She first tested a version of “Last Flight Home” at a surprise screening in Birmingham, Alabama, with about a hundred people in attendance, none of whom knew what the film was about. In addition to the tears, the film received a standing ovation.

“These [young men] stood up and said, ‘We finally have a man that we can believe in and emulate,’” Timoner said of that screening. “For me that was enough impetus to go home and finish the film for Sundance.”

No film in her career has made her an activist as this documentary has, Timoner said. In fact she recently brought “Last Flight Home” to Capitol Hill as part of a campaign to reform the Assisted Suicide Funding Restfiction Act (ASFRA), which restricts federal funds for medical aid in dying even in states where it’s legal. This cause has been taken up by Rep. Brittany Pettersen (D-Col.), who cohosted the screening with Timoner and several members of her family during her D.C. visit.

This isn’t a right or left issue, the filmmaker insists, but a universal personal decision—and one that bears the sting of inequity. Those with money can, in states where it’s legal, purchase the medications for end-of-life treatment, leaving behind those without the financial means to do the same.

“In VA hospitals and Medicare- and Medicaid-funded hospitals, there’s a gag order on even telling patients that they have this right,” Timoner said. “So even if you’re in California or Colorado or Oregon or Washington, Vermont, New Jersey—if you’re a veteran they’re not going to tell you you have the right.

As difficult as it was to know the day when Eli would end his life, Timoner said this allowed for the healing and closure to commence earlier. She shared that as the date neared, and the medication was at hand, Eli’s human sense of humor returned; he went from despondent to hopeful and at peace.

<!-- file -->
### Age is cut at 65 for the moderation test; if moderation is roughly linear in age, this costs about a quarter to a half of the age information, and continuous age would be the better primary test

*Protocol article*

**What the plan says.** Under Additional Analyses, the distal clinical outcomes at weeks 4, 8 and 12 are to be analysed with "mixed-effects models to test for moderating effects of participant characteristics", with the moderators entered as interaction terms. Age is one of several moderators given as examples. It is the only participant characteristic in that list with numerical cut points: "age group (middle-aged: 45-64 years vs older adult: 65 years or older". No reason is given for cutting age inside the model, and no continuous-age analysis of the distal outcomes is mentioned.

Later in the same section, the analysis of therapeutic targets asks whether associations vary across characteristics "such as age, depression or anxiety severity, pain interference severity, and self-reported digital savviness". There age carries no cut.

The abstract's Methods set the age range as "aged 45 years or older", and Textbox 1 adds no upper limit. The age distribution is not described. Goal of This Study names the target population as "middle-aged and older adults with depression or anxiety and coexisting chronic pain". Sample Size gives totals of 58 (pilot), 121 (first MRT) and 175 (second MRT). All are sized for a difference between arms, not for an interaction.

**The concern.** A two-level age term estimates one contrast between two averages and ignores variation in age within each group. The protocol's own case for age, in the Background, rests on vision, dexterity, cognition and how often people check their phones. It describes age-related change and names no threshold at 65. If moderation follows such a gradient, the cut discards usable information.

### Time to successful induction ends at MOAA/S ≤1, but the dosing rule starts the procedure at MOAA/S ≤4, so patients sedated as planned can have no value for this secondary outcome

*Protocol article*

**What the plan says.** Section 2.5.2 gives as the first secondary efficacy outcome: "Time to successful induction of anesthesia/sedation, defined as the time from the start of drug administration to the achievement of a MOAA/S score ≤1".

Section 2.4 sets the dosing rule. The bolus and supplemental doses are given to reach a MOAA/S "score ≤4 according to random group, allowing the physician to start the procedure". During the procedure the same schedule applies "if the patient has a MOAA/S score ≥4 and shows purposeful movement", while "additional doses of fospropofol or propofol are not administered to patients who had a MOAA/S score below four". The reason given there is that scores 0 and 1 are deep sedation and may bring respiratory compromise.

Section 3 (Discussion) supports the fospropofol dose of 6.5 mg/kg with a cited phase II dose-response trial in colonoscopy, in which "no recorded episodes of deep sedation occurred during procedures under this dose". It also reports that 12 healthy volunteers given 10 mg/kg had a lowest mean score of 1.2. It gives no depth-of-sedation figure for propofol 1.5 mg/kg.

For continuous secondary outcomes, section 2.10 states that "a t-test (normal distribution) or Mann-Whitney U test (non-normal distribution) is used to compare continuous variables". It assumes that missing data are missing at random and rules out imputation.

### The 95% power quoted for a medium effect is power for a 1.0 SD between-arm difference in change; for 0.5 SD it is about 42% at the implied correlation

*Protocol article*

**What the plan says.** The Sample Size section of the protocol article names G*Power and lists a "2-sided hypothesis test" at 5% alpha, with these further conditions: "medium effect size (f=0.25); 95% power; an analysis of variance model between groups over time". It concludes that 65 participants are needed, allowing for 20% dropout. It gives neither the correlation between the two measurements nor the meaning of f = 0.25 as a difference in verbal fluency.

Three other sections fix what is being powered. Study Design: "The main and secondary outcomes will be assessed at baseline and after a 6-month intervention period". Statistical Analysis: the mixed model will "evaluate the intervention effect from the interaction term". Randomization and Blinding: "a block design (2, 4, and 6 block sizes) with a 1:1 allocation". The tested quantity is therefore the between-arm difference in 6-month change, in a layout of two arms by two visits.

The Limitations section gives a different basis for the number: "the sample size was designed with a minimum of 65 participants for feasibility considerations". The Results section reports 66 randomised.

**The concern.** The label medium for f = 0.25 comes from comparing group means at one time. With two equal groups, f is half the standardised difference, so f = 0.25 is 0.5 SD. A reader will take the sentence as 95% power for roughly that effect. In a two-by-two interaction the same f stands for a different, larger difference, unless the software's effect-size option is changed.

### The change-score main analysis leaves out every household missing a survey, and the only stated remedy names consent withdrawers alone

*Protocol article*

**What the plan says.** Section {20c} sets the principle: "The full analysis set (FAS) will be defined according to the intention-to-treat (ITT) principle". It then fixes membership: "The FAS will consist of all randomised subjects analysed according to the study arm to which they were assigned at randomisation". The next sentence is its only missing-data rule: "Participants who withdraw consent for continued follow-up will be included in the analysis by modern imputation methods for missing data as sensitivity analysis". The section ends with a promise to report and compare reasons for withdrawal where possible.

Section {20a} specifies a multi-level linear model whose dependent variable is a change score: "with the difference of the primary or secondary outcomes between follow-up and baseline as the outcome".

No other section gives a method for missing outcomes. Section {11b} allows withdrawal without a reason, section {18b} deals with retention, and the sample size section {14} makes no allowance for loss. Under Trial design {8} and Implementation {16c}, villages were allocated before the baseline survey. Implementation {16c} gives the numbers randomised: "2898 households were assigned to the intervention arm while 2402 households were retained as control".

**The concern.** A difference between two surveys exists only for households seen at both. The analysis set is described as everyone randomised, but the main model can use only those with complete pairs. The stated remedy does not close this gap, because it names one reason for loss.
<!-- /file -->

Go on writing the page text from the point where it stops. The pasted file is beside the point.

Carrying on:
It’s hard to know how any of us would react to a loved one asking for medical assistance in dying until it happens to your family, but Timoner says the decision allowed her father to regain some agency over his own body—even as it failed him. (Furthermore, it’s theoretically better to know ahead of time the precise moment of a loved one’s death rather than not being there in time to say goodbye.)

“One third of people that get the medication never use it,” Timoner said. “Just having it in their cupboard gives them a feeling of power over their bodies and gives them hope. And then they’re able to visit with their families—or, in Dad’s case, his grandchildren got to come home from college, surround him, [and] reflect the love and wisdom that he taught them.

“It can be the most beautiful time for a family to come together, as you would for a birth: We celebrate their entry into our lives, and we should also really look back and reflect on their lives and celebrate their transition out in the same way,” Timoner said. “People call this film a gift all the time, but the true gift is medical aid in dying for those who are suffering—and their families.”

“Last Flight Home” is now available on-demand.